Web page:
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January / February 2003


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Learning to be Part of the Knowledge-Based Economy

 


Learning to be Part of the Knowledge-Based Economy
Maine Adult Education's focus on family literacy, education and job skills is essential in economic development

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When Kathy Hebert was laid off from her lumber mill job in Bethel, Maine, last year, she didn't even know how to turn on a computer. At the age of 45, the high school graduate assumed her options were limited to the manual labor she had done all her life, such as another mill job — with the prospect of being laid off again — or working as a housekeeper at the nearby ski resort.

After being referred to the local adult education center, Hebert's outlook improved markedly. She learned how to turn on — and use — a computer. She brushed up on her math and writing skills. But, most importantly, she learned that she could thrive in college and, ultimately, embark on a career that didn't involve "sucking in sawdust."

"The adult education program is, in my opinion, probably the most important money this state will ever spend," says Hebert, the mother of two who is now enrolled in Mid-State College in Auburn. She is on her way to earning an associate degree to work in a medical office.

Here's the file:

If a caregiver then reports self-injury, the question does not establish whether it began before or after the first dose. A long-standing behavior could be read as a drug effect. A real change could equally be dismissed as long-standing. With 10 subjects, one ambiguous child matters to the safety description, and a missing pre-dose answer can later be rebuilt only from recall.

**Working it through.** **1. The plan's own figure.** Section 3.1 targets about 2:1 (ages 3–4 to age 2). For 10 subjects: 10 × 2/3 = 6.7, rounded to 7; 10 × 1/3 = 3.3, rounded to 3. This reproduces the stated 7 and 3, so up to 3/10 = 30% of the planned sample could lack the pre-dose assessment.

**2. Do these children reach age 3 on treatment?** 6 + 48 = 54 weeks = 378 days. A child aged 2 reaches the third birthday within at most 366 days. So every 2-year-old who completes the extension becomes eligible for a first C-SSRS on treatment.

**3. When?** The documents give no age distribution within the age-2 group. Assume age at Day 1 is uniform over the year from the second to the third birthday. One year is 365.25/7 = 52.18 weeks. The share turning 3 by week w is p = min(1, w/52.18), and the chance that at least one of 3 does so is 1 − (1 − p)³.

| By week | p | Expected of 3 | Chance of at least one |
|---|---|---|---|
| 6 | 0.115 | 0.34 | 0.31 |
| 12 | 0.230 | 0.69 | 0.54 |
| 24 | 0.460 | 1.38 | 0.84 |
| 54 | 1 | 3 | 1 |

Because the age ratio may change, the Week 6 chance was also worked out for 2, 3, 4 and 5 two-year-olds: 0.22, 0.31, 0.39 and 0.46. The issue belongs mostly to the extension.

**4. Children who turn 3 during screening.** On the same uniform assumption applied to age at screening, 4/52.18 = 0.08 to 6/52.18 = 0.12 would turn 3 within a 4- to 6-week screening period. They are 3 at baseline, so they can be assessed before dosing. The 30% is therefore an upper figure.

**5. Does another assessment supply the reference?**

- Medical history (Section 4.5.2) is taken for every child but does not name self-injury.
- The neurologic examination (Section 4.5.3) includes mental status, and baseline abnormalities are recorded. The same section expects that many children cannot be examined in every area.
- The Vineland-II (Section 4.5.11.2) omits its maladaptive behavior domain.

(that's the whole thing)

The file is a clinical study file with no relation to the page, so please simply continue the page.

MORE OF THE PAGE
"I don't want an unemployment check every week. I want a job. And the only way to get a job today is through education," she says.

Hebert's story is repeated hundreds of times each year as mills and other manufacturing facilities close or downsize in the state. The Maine Adult Education System is the safety net that catches many workers like Hebert and prepares them for new jobs that often require new skills, including technical expertise and the ability to solve problems, and to develop and share ideas.

Working in schools, workplaces, correctional facilities and other sites, adult educators prepare students for the job market and post-secondary education. The University of Maine, through its Center for Adult Literacy and Learning (CALL) in the College of Education and Human Development, provides the training and support needed by these educators to reach out to the more than 120,000 adult students who use the system each year.


For 25 years, the Maine Department of Education has contracted with the university, through CALL, to provide staff development, technical support and leadership to the approximately 3,360 practitioners in the state's adult education system who are spread from Fort Kent to Kittery. The center, located in Orono, provides professional development, technical assistance, and instructional and professional resources to directors, teachers, counselors and support personnel in all of Maine's adult education programs. The programs serve about 65,000 adults enrolled in academic and vocational courses, and another 59,000 taking a variety of enrichment classes, from nutrition to computer science.

CALL, which has a staff of six, also serves as the State Literacy Resource Center for the adult education system.